This past weekend I had the honor of being a part of the Best Friends Animal Society’s yearly East Coast Super Adoption event. This year the venue was in White Plains, New York, where thousands of people came out in hopes of meeting their new furry best friend. Over the course of the weekend around 300 dogs and cats found new homes. And although that’s a pretty impressive number for just two days, there were still hundreds left in cages on Sunday afternoon.
My job at the event was to help people choose the right dog for them and supervise meet and greets between potential adopters (sometimes with their existing dogs) and the dogs looking for homes. During the course of the two days I was struck by how many great homeless dogs are out there. Many people think that dogs in shelters and rescues are damaged goods with issues and problems. But the reality is that this is rarely the case.
Most homeless dogs are there because of human error. Often people don’t think the decision through before they get a dog and soon realize that they are not able or willing to deal with the responsibilities that come with having a dog. Or they fall for the cute face without realizing that the dog is not a good match for their family or lifestyle. Or they are irresponsible and don’t get their dogs spayed/neutered and now they have puppies out there with no one to care for them. Sometimes the dogs do have issues that need to be addressed, but often they are easily treated with some knowledge and time.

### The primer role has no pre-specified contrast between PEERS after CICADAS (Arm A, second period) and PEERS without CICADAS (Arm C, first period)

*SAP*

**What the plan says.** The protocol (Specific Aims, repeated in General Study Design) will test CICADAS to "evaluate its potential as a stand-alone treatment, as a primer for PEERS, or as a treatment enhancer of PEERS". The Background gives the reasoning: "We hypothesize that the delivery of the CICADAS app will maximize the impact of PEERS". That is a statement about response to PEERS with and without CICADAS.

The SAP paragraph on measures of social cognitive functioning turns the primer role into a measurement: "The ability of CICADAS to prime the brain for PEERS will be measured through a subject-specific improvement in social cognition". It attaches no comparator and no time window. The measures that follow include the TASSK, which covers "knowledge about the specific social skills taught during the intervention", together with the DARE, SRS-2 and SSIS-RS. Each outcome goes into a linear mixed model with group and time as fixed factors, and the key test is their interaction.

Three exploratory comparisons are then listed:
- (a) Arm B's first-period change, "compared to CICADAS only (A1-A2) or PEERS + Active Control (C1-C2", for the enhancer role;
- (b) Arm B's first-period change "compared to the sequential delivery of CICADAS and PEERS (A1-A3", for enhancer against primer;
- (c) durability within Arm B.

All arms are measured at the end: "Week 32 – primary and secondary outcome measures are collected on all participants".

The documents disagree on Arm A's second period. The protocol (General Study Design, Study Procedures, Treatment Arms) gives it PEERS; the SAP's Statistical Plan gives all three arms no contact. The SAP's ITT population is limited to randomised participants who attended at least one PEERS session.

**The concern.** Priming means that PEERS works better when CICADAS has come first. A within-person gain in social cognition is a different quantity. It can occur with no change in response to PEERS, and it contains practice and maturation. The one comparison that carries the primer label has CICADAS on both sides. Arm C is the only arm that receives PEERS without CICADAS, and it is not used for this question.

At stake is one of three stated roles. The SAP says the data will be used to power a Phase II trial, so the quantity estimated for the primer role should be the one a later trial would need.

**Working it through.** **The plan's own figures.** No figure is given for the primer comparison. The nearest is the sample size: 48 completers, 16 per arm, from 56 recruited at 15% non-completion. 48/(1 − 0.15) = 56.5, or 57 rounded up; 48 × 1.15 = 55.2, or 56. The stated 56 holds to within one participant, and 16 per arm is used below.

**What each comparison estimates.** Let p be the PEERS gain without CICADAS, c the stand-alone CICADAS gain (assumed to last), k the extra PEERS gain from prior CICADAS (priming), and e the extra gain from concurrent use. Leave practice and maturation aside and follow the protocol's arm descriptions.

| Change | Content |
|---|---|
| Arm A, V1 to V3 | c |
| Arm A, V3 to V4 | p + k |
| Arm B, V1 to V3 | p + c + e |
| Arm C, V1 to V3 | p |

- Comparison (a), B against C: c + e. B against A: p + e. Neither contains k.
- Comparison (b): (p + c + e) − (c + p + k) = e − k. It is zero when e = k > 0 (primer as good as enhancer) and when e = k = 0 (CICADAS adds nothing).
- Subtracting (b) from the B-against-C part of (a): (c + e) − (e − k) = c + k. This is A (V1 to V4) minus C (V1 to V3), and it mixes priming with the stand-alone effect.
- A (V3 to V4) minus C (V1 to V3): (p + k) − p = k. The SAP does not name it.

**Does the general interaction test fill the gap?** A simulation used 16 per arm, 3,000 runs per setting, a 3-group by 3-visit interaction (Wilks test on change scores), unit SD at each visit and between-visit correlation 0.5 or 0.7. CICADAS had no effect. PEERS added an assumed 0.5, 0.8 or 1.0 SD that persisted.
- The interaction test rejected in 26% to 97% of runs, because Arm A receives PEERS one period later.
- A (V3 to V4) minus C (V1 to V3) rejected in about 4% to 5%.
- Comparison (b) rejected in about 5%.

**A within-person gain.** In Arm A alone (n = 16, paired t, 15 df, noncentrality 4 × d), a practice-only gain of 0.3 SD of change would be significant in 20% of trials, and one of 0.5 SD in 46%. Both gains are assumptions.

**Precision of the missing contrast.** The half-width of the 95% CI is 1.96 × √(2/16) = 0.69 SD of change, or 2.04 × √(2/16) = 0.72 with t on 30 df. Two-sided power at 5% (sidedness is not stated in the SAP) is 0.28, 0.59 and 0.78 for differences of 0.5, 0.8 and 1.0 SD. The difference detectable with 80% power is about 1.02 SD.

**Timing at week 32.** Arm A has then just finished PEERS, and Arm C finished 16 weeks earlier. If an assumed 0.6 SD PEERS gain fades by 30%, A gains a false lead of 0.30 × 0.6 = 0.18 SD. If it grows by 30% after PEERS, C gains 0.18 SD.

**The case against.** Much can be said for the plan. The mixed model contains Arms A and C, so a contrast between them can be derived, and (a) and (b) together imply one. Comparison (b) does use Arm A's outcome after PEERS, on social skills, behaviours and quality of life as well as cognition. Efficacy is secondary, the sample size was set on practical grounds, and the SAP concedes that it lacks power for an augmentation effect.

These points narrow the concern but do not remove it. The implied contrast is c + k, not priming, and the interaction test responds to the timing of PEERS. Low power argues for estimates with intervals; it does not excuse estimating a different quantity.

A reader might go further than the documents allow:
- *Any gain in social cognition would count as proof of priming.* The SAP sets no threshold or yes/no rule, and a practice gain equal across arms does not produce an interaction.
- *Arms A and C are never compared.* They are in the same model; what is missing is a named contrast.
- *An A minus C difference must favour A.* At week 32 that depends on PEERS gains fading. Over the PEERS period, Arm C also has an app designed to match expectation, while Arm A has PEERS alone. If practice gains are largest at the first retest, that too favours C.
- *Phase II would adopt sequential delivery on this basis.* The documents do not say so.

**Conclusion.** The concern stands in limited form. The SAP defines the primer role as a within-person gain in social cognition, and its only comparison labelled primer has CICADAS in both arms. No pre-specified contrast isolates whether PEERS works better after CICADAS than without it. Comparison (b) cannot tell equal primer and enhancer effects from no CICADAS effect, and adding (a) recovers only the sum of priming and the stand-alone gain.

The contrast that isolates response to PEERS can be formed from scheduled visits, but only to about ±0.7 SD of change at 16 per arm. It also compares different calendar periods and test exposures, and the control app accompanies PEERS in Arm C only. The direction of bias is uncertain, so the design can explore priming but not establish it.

What I saw this weekend was dog after dog that was just plain great. I couldn’t believe how many truly lovable and adoptable dogs were there. I remember seeing one big, super sweet Mastiff/Great Dane mix on Saturday morning and I thought, “Wow, this guy will be gone before lunch.” When I saw him still hanging around on Sunday afternoon I was shocked. How could no one have snatched this great dog up?
The reason was because there were so many other great dogs available. Dog after dog that I worked with impressed me. They were all so great. If I came to this event and saw the 700 dogs there, I’m not sure how I would ever be able to choose just one to bring home – they were all so deserving.
It was hard not to come home with one myself, but I always promise my wife as I leave for these kinds of events that I won’t come home with anything that barks or meows. And indeed I saw more than a few volunteers leaving with dogs that they didn’t necessarily intend to come home with.
The point is that dogs in shelters and rescues are not damaged or inferior. On the contrary, they are most likely healthier both mentally and physically than most breeder dogs. They are just dogs with bad luck.
So don’t ever judge a dog by the cage it looks through. Meet them and see for yourself how many great dogs are out there waiting. But beware; once you meet them it will be hard not to bring them home.